Report from Rhinebeck:
New York Sheep and Wool Festival
October 20-21, 2012
Few places are as lovely as New York in October. The rolling hills along the Taconic Parkway offer up an apple-colored landscape with fields and farms that look as if they've been there forever.
In the town of Rhinebeck, just up the Hudson from New York City, something particularly magical happens every third weekend of October. More than 260 fiberarts vendors and tens of thousands of people assemble at the beautifully landscaped Dutchess County Fairgrounds to celebrate all things fiber at the New York State Sheep and Wool Festival.
For me, it's a return to my upstate New York childhood—to children playing in the fallen leaves, to feasts of still-warm donuts and tart apple cider, and, perhaps most important of all, to the undeniable comfort of being among my people. In this case, my fiber people.
The festival, which is affectionately dubbed "Rhinebeck," is a fiber-family reunion for which people travel thousands of miles every year to attend. Hotel rooms, rental houses, and B&Bs are booked years in advance, tables snagged at all the favorite local restaurants.
People carefully plan what they're going to wear, casting on new projects—so-called "Rhinebeck sweaters"—and knitting away for weeks, often binding off the last stitch on Friday night and blocking their sweaters and shawls on spare hotel-room beds. (On Saturday morning, I imagine hotel cleaning staff throughout the region dismayed by the number of slightly wet yet not slept-in beds.) You'll see entire families proudly clad in handknits, children wearing adorable outfits knit just for the occasion, husbands and wives and partners proudly wearing works of art whose stitches say, "You bet I'm loved."
It's the knitterly version of homecoming weekend.
This year, the weather was unseasonably warm on Saturday, but knitters braved the heat to show off their prized handknits. Complete strangers approached one-another to ooh and aaah and ask which sweater, or which pattern, the other person was wearing. I lost count of the number of slouchy hats I saw, as well as Color Affection shawls and Levenwick sweaters. Knitters are embarking upon more and more ambitious projects beyond mitts and cowls.
On Saturday morning, lines formed at all the gates long before the festival actually opens. As soon as the gates opened, I saw people sprint past barns and random food booths to be among the first at their favorite vendor's booth.
For some, it might be Norm Hall, the renowned spinning-wheel maker whose waiting list has a waiting list, but who has been known to sell a spare wheel every year at the show. For others, it's not even yarn or fiber but some charming accessory like the mugs at Jennie the Potter, or the sewn fabric bags and accessory cases at Go Monkey Design or CrippenWorks or Julia Hilbrandt.
But most of us had yarn on our minds, and when those gates open, our sprint is taking us to a yarn vendor. Here the selection is utterly mind-boggling. Booth after booth, barn after barn is packed with yarn, some of it commercial, some custom-spun from unique fibers, some of it handspun.
Mostly? We're sprinting to booths that featured yarns dyed by hand. We're lining up at vendors like Spirit Trail Fiberworks, Briar Rose, Cephalopod Yarns, The Fold, Brooks Farm Yarn, or Tess Designers Yarns (to name but a few) because it's a rare opportunity for us to see the dyer's work in its entirety and in person, not just squinting at a computer screen. We can touch the skeins, squeeze them, sniff them, hold them up to our faces and ask our friends, "What about this color?" Best of all, we don't have to wait for a special order to arrive, we can immediately take the yarn home with us.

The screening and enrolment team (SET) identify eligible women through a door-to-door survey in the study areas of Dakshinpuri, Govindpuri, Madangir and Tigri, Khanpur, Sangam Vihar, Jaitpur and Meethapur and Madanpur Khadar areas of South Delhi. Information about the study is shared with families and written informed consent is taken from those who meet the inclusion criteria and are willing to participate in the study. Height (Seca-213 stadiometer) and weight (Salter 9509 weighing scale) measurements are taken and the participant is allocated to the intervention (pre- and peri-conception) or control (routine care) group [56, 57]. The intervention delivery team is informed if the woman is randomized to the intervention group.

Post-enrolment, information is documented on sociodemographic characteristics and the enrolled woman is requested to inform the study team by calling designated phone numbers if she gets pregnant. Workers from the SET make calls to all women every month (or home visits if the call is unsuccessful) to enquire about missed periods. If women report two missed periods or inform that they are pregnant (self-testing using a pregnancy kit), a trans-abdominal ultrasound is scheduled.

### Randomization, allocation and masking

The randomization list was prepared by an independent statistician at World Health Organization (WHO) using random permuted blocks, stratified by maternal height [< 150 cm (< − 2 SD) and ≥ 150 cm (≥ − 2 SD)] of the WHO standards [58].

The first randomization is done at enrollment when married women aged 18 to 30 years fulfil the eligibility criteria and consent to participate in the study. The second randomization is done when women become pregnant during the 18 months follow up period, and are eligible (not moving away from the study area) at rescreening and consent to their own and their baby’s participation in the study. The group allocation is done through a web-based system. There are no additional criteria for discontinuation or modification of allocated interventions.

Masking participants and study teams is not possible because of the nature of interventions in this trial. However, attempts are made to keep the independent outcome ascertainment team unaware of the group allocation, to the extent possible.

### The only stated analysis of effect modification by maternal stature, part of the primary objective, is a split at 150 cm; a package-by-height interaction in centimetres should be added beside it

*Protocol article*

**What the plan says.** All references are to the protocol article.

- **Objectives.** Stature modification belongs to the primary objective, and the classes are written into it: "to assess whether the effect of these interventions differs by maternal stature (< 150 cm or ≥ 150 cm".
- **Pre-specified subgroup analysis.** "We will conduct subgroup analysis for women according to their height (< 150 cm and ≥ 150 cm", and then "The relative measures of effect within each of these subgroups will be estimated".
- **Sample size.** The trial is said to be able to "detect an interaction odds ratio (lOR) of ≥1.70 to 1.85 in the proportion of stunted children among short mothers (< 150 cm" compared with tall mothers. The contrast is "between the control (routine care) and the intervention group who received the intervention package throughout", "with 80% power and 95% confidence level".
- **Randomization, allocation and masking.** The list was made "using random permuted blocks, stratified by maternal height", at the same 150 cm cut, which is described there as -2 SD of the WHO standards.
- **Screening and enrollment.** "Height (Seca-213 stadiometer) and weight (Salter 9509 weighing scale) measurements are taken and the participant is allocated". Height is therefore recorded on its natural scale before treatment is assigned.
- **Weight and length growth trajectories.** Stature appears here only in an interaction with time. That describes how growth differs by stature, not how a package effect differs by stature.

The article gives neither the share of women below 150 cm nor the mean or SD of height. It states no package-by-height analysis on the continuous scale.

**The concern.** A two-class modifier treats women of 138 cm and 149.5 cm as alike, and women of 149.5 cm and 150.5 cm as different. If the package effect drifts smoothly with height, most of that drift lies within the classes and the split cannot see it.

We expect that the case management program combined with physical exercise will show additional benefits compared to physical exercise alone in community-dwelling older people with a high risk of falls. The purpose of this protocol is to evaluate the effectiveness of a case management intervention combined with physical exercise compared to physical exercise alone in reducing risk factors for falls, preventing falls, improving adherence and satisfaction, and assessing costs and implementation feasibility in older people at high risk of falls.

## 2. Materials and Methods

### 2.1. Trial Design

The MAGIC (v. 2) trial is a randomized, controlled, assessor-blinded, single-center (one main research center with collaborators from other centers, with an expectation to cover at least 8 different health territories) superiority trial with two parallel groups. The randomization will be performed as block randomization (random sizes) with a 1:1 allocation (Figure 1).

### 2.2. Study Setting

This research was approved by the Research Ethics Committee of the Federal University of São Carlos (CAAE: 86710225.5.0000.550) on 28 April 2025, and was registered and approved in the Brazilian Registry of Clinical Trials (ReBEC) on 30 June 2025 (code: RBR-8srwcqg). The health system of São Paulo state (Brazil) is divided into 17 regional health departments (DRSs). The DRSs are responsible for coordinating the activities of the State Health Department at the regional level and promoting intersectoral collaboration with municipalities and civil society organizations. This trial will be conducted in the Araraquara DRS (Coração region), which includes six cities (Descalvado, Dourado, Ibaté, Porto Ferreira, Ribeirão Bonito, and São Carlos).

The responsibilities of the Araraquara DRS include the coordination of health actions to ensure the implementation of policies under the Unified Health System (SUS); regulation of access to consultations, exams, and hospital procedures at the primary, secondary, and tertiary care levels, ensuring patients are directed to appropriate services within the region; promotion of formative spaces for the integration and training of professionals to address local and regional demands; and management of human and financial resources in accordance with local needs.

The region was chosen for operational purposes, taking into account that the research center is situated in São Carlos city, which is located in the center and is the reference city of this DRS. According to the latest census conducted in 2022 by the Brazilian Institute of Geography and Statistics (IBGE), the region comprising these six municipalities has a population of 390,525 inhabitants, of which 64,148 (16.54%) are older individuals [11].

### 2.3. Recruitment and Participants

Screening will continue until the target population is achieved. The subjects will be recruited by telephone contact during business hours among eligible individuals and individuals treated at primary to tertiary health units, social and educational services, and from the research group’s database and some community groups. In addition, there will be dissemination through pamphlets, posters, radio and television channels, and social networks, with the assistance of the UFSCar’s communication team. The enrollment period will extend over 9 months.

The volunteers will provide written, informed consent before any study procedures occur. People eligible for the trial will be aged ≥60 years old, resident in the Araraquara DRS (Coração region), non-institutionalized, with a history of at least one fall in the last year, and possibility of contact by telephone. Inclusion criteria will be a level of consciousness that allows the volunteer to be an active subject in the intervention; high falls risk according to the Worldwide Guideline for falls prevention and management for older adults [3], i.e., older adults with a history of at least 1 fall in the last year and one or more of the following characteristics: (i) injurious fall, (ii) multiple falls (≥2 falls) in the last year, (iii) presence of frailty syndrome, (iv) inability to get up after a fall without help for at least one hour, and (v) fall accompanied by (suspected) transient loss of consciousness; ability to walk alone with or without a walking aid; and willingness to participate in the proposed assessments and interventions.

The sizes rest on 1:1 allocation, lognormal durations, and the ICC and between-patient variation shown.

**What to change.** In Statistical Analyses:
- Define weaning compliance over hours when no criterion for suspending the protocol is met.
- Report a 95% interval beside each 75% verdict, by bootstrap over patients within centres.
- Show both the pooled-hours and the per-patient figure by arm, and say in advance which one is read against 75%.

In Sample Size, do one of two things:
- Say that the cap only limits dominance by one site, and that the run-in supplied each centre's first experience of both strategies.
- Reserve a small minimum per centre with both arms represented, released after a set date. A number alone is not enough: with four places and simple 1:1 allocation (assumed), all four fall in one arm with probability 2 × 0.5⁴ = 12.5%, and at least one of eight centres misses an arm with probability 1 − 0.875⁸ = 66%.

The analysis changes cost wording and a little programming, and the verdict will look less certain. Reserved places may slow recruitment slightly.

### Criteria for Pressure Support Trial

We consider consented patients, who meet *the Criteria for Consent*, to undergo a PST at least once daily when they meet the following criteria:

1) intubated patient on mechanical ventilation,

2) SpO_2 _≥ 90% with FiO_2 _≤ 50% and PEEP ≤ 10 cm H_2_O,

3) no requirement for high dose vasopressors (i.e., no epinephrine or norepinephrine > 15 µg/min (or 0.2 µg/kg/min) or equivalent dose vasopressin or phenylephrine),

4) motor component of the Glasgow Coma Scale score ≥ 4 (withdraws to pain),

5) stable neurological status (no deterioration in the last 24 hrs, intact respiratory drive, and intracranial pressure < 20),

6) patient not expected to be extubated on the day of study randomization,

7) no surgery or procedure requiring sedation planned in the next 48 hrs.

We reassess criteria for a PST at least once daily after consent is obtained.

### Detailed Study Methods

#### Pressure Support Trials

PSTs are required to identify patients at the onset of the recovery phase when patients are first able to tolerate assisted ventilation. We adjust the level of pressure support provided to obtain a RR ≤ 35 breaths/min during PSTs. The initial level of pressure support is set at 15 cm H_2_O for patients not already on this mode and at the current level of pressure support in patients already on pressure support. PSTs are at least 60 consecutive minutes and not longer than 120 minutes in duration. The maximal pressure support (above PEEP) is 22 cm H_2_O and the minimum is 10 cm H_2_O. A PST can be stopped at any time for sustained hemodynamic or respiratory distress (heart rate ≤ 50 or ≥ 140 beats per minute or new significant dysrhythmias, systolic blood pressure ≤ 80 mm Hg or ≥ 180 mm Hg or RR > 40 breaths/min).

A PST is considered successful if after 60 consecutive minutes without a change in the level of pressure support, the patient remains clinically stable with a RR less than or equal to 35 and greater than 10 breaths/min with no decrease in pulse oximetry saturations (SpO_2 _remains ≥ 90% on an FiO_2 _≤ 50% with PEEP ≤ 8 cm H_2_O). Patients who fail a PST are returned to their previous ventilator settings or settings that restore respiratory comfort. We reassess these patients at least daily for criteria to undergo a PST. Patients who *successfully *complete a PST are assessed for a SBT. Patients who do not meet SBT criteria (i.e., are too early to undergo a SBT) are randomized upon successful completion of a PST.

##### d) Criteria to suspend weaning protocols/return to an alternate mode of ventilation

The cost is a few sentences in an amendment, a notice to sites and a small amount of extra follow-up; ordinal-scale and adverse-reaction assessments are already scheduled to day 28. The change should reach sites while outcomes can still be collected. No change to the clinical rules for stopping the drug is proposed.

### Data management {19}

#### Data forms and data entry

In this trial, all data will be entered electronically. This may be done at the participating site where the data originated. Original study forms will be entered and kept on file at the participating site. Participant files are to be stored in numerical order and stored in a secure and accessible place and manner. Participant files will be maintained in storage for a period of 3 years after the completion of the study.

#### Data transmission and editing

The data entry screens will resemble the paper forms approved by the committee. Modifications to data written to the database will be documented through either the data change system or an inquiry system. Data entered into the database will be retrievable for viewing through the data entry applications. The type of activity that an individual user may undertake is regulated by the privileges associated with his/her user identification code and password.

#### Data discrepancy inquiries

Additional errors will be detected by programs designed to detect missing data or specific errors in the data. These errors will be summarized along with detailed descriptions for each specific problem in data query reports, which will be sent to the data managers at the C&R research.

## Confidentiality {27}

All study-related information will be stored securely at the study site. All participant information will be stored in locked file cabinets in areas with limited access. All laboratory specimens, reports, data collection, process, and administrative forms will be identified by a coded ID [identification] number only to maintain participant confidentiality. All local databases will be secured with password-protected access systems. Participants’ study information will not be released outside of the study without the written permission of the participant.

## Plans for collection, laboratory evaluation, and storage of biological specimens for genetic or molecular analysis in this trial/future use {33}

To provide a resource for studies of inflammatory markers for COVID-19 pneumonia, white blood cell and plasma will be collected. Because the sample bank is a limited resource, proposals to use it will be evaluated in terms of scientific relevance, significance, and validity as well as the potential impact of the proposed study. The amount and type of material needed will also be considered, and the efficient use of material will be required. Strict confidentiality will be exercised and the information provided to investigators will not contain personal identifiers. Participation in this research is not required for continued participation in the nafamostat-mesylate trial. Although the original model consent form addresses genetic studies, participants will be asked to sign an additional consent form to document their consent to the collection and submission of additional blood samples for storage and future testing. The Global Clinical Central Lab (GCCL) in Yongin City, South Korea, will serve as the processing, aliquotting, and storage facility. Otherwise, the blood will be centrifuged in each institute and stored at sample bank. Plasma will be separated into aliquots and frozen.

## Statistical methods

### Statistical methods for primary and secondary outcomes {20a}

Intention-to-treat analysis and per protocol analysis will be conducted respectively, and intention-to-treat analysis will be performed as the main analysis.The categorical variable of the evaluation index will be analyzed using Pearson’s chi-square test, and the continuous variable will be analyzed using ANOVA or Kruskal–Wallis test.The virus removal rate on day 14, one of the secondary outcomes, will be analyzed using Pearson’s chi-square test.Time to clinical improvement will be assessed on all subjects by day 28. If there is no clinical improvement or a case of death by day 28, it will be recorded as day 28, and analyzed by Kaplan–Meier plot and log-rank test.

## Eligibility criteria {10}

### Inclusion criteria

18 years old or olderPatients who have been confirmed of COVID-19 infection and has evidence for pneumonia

My list always includes Still River Mill, a small spinnery based in Connecticut. Every year they have a slightly different twist or blend that always features the rare or unusual. This time, it was a four-ply fingering-weight blend of merino, silk, and mink called "Slinky Mink." Naturally, two skeins came home with me.
Newcomer Solitude Wool slipped into the line-up as if they'd had their breed-specific artisan yarns at the show forever. I also celebrated the return of another personal favorite, Foxfire Fiber and Designs.
As abundant as the yarn is, many people don't come to the festival to buy yarn. They don't even knit.
They just come up for a weekend in the country. They bring their children and watch them interact with sheep for perhaps the first time.
They stand in line to eat lamb, or artichokes, or maple cotton-candy. They watch the sheepdogs, sample local wines, perhaps try on a felted hat, or buy some socks, or maybe a stylish dress made entirely from repurposed old commercial knits.
They come to watch people do interesting things like knit a sock on an antique sock-knitting machine. Sometimes this leads them down such a rabbit hole that they end up lugging a new piece of equipment back out to the car with them.
Anyone, even a sullen non-knitting teenage boy, can attend Rhinebeck and be entertained and fully engaged.
Sure, things change. Vendors come and go. Children grow up and go off to college. Heck, everyone's still reeling about the chicken pot pie vendor who stopped coming last year. Yet one eternal truth remains: the sheep will keep growing more wool that will always need to be shorn, spun, dyed, sold, and coveted by us.
Nevertheless, I suspect Rhinebeck retains its magic in part because it is such a fleeting moment. On Sunday when the clock strikes 5pm, like Cinderella and her magic pumpkin, the spell is broken. Vendors take down their booths, and in just a few hours the buildings are stripped of their finery. Everything is boxed, bagged, and loaded into cars and vans, which fan out from the fairgrounds and back out into the world for another year.Comments
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